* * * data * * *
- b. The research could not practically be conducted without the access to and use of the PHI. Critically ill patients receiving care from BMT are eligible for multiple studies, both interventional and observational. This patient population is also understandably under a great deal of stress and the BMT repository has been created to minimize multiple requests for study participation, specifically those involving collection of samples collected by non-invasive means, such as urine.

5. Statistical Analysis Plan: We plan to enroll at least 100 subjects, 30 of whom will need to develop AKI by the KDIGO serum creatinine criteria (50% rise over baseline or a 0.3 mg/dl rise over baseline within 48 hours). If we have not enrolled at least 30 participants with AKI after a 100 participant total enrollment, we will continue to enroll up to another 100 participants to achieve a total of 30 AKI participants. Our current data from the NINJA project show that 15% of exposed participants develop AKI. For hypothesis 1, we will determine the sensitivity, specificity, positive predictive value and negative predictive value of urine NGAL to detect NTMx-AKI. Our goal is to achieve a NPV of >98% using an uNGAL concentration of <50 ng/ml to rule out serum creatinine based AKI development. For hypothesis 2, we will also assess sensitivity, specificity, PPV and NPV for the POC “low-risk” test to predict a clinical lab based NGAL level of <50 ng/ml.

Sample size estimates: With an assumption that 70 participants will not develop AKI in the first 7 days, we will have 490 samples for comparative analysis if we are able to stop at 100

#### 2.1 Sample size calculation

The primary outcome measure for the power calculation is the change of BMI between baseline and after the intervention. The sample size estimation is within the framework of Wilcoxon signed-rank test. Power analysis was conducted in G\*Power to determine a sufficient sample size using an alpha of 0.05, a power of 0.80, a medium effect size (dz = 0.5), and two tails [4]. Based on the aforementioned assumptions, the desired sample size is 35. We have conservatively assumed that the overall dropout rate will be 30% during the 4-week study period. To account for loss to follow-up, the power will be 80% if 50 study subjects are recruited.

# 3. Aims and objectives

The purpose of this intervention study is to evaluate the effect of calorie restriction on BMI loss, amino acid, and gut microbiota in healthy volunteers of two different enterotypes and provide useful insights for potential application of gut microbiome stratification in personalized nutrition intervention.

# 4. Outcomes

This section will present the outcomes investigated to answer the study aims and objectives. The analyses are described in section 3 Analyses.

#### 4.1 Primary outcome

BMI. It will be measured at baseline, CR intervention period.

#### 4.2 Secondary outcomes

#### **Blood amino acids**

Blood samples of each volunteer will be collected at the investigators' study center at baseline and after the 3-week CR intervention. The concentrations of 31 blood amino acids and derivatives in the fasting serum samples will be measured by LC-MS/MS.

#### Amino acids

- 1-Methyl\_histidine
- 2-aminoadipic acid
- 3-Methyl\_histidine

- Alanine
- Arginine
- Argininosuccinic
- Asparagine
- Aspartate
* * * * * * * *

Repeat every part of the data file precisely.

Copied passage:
- b. The research could not practically be conducted without the access to and use of the PHI. Critically ill patients receiving care from BMT are eligible for multiple studies, both interventional and observational. This patient population is also understandably under a great deal of stress and the BMT repository has been created to minimize multiple requests for study participation, specifically those involving collection of samples collected by non-invasive means, such as urine.

5. Statistical Analysis Plan: We plan to enroll at least 100 subjects, 30 of whom will need to develop AKI by the KDIGO serum creatinine criteria (50% rise over baseline or a 0.3 mg/dl rise over baseline within 48 hours). If we have not enrolled at least 30 participants with AKI after a 100 participant total enrollment, we will continue to enroll up to another 100 participants to achieve a total of 30 AKI participants. Our current data from the NINJA project show that 15% of exposed participants develop AKI. For hypothesis 1, we will determine the sensitivity, specificity, positive predictive value and negative predictive value of urine NGAL to detect NTMx-AKI. Our goal is to achieve a NPV of >98% using an uNGAL concentration of <50 ng/ml to rule out serum creatinine based AKI development. For hypothesis 2, we will also assess sensitivity, specificity, PPV and NPV for the POC “low-risk” test to predict a clinical lab based NGAL level of <50 ng/ml.

Sample size estimates: With an assumption that 70 participants will not develop AKI in the first 7 days, we will have 490 samples for comparative analysis if we are able to stop at 100

#### 2.1 Sample size calculation

The primary outcome measure for the power calculation is the change of BMI between baseline and after the intervention. The sample size estimation is within the framework of Wilcoxon signed-rank test. Power analysis was conducted in G\*Power to determine a sufficient sample size using an alpha of 0.05, a power of 0.80, a medium effect size (dz = 0.5), and two tails [4]. Based on the aforementioned assumptions, the desired sample size is 35. We have conservatively assumed that the overall dropout rate will be 30% during the 4-week study period. To account for loss to follow-up, the power will be 80% if 50 study subjects are recruited.

# 3. Aims and objectives

The purpose of this intervention study is to evaluate the effect of calorie restriction on BMI loss, amino acid, and gut microbiota in healthy volunteers of two different enterotypes and provide useful insights for potential application of gut microbiome stratification in personalized nutrition intervention.

# 4. Outcomes

This section will present the outcomes investigated to answer the study aims and objectives. The analyses are described in section 3 Analyses.

#### 4.1 Primary outcome

BMI. It will be measured at baseline, CR intervention period.

#### 4.2 Secondary outcomes

#### **Blood amino acids**

Blood samples of each volunteer will be collected at the investigators' study center at baseline and after the 3-week CR intervention. The concentrations of 31 blood amino acids and derivatives in the fasting serum samples will be measured by LC-MS/MS.

#### Amino acids

- 1-Methyl\_histidine
- 2-aminoadipic acid
- 3-Methyl\_histidine

- Alanine
- Arginine
- Argininosuccinic
- Asparagine
- Aspartate